The asparagus used to be eaten by the ancient Egyptians, Greeks and Romans. Its depictions are present on the Egyptian sarcophaguses from 5000 years ago. The Greeks probably used to gather only wildly growing asparagus, while Romans gave quite detailed guidelines how to cook it around the year 200 B.C., but they still used to use the seeds of wild plants. A little surprisingly, they used to dry the asparagus in order to make it possible to cook it quickly during the winter time simply by boiling them in a water. It certainly is the proof of a great adoration towards this vegetable, which made the Romans turn it from a strongly seasonal product into a parennial one.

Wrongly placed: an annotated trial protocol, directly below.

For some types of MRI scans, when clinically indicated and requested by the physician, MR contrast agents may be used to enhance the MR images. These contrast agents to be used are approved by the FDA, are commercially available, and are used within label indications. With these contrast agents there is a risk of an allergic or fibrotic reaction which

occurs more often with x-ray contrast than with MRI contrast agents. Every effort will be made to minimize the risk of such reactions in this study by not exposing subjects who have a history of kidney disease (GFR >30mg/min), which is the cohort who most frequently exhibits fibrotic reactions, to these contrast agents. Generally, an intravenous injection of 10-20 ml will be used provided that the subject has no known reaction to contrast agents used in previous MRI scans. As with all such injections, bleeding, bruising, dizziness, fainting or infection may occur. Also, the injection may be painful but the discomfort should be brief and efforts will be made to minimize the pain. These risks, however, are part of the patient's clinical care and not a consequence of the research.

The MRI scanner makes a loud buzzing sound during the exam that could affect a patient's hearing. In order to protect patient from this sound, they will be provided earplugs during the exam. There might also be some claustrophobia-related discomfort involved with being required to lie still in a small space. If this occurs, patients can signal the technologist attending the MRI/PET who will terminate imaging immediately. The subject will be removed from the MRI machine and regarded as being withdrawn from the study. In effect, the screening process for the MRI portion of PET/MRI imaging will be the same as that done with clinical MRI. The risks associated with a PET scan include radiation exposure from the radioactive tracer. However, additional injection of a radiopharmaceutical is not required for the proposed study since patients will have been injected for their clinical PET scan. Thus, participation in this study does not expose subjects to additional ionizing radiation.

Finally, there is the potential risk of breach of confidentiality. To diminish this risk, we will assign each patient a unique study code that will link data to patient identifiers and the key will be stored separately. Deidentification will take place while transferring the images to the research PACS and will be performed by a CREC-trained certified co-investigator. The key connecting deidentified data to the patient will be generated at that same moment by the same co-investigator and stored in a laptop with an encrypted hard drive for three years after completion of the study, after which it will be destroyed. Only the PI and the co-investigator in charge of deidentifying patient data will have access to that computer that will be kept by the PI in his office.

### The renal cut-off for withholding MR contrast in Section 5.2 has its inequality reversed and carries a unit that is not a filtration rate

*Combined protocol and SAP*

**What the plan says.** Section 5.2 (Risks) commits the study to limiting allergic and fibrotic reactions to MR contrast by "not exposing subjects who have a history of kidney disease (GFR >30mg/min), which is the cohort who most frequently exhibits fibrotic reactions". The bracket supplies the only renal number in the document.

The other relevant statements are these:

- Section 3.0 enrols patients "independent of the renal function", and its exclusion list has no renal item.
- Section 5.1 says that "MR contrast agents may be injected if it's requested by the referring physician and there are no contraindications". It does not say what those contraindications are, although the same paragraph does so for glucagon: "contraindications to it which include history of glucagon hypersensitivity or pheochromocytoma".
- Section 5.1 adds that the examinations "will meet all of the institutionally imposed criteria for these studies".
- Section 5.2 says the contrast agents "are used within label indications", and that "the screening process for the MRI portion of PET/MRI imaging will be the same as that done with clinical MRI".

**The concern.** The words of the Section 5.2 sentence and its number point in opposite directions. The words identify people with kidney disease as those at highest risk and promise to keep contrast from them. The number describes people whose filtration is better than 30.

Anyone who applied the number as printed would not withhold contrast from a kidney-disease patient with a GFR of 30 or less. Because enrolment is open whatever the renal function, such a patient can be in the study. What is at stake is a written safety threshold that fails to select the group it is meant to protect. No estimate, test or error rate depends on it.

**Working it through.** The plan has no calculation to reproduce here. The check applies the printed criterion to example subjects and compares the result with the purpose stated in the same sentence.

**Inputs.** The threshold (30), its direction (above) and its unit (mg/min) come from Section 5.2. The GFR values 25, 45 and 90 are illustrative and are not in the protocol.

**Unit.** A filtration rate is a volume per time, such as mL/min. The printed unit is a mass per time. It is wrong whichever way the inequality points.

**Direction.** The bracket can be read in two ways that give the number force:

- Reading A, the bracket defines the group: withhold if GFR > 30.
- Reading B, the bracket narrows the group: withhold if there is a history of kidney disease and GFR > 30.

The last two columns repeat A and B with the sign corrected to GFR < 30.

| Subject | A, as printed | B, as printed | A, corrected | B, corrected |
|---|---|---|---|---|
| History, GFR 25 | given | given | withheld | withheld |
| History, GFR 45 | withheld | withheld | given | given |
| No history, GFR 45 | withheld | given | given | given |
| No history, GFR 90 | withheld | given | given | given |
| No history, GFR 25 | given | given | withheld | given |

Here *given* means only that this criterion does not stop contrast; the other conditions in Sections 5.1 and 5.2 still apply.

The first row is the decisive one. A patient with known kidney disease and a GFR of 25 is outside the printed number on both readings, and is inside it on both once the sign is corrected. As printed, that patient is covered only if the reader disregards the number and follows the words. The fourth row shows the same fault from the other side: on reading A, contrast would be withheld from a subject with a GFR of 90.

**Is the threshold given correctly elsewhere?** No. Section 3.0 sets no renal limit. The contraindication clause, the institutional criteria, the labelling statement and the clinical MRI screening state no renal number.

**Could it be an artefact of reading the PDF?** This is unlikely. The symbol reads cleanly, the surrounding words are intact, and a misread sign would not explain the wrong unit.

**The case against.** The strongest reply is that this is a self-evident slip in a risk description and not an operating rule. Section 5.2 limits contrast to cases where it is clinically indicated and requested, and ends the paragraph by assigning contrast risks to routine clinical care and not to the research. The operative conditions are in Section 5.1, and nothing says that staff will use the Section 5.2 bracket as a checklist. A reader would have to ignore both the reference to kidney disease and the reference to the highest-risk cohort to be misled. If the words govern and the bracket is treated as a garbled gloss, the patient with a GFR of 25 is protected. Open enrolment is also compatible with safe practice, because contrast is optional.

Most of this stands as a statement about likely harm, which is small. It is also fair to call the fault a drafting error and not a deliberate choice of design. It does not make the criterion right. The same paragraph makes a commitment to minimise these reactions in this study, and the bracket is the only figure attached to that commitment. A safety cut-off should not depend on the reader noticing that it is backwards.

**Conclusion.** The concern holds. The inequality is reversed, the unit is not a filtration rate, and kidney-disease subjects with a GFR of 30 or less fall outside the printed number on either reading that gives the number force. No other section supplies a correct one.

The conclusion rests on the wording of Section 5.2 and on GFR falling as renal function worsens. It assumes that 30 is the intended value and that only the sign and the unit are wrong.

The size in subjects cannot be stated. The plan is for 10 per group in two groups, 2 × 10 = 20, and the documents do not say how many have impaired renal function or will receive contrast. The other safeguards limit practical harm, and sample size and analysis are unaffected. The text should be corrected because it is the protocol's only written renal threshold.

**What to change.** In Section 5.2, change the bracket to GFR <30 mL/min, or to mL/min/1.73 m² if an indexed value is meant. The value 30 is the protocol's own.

Back in the Medieval Age the asparagus used to be a highly seeked medical plant for the purposes of curing podagra, but it was the French King-Sun - Louis the 14th, who rediscovered the asparagus for the modern cuisine.
During the 17th century the Pfalz elector, Karl Theodor, ordered to cultivate this "royal vegetable" in today's palace gardens of his summer mansion. Therefrom, during the 18th century, the asparagus gradually found its place also in manors' kitchens situated in neighbouring principalities. For a long time the pleasure of eating the asparagus had been reserved only for the "higly born" clergy and nobility. Only in the contemporary times the asparagus was found a healthy vegetable being the natural antidote for stress.